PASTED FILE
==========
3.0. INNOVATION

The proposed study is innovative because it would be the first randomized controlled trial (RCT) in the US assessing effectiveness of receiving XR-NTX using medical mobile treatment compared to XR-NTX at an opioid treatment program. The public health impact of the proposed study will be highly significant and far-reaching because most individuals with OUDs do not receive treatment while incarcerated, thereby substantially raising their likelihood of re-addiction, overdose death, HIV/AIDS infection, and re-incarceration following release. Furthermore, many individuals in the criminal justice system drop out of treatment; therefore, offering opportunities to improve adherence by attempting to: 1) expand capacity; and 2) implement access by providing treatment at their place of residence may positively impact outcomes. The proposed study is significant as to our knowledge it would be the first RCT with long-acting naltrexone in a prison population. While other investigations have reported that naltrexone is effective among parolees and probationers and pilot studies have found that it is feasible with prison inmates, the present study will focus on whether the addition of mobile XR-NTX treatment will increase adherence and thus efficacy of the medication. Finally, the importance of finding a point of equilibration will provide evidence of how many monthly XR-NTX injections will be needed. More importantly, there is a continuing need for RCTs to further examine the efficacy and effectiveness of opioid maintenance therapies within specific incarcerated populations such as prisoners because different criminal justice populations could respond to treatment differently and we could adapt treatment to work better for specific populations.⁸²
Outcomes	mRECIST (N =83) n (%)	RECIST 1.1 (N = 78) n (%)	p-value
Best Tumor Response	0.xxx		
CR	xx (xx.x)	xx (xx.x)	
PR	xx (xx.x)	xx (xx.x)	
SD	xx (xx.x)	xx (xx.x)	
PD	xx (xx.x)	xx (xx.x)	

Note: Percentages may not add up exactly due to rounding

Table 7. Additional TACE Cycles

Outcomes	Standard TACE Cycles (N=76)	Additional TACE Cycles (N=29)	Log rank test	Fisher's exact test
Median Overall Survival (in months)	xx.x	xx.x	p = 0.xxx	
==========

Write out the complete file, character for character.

3.0. INNOVATION

The proposed study is innovative because it would be the first randomized controlled trial (RCT) in the US assessing effectiveness of receiving XR-NTX using medical mobile treatment compared to XR-NTX at an opioid treatment program. The public health impact of the proposed study will be highly significant and far-reaching because most individuals with OUDs do not receive treatment while incarcerated, thereby substantially raising their likelihood of re-addiction, overdose death, HIV/AIDS infection, and re-incarceration following release. Furthermore, many individuals in the criminal justice system drop out of treatment; therefore, offering opportunities to improve adherence by attempting to: 1) expand capacity; and 2) implement access by providing treatment at their place of residence may positively impact outcomes. The proposed study is significant as to our knowledge it would be the first RCT with long-acting naltrexone in a prison population. While other investigations have reported that naltrexone is effective among parolees and probationers and pilot studies have found that it is feasible with prison inmates, the present study will focus on whether the addition of mobile XR-NTX treatment will increase adherence and thus efficacy of the medication. Finally, the importance of finding a point of equilibration will provide evidence of how many monthly XR-NTX injections will be needed. More importantly, there is a continuing need for RCTs to further examine the efficacy and effectiveness of opioid maintenance therapies within specific incarcerated populations such as prisoners because different criminal justice populations could respond to treatment differently and we could adapt treatment to work better for specific populations.⁸²
Outcomes	mRECIST (N =83) n (%)	RECIST 1.1 (N = 78) n (%)	p-value
Best Tumor Response	0.xxx		
CR	xx (xx.x)	xx (xx.x)	
PR	xx (xx.x)	xx (xx.x)	
SD	xx (xx.x)	xx (xx.x)	
PD	xx (xx.x)	xx (xx.x)	

Note: Percentages may not add up exactly due to rounding

Table 7. Additional TACE Cycles

Outcomes	Standard TACE Cycles (N=76)	Additional TACE Cycles (N=29)	Log rank test	Fisher's exact test
Median Overall Survival (in months)	xx.x	xx.x	p = 0.xxx	